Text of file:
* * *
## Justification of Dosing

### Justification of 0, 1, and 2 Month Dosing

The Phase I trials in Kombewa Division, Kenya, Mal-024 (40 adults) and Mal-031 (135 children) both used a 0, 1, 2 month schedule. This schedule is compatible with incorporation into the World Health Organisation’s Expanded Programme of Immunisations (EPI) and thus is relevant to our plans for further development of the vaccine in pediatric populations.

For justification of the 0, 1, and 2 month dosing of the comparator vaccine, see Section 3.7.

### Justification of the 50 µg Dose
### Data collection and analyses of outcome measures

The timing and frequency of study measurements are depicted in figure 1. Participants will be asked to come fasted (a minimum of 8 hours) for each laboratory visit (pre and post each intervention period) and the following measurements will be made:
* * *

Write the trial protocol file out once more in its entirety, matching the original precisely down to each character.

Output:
## Justification of Dosing

### Justification of 0, 1, and 2 Month Dosing

The Phase I trials in Kombewa Division, Kenya, Mal-024 (40 adults) and Mal-031 (135 children) both used a 0, 1, 2 month schedule. This schedule is compatible with incorporation into the World Health Organisation’s Expanded Programme of Immunisations (EPI) and thus is relevant to our plans for further development of the vaccine in pediatric populations.

For justification of the 0, 1, and 2 month dosing of the comparator vaccine, see Section 3.7.

### Justification of the 50 µg Dose
### Data collection and analyses of outcome measures

The timing and frequency of study measurements are depicted in figure 1. Participants will be asked to come fasted (a minimum of 8 hours) for each laboratory visit (pre and post each intervention period) and the following measurements will be made: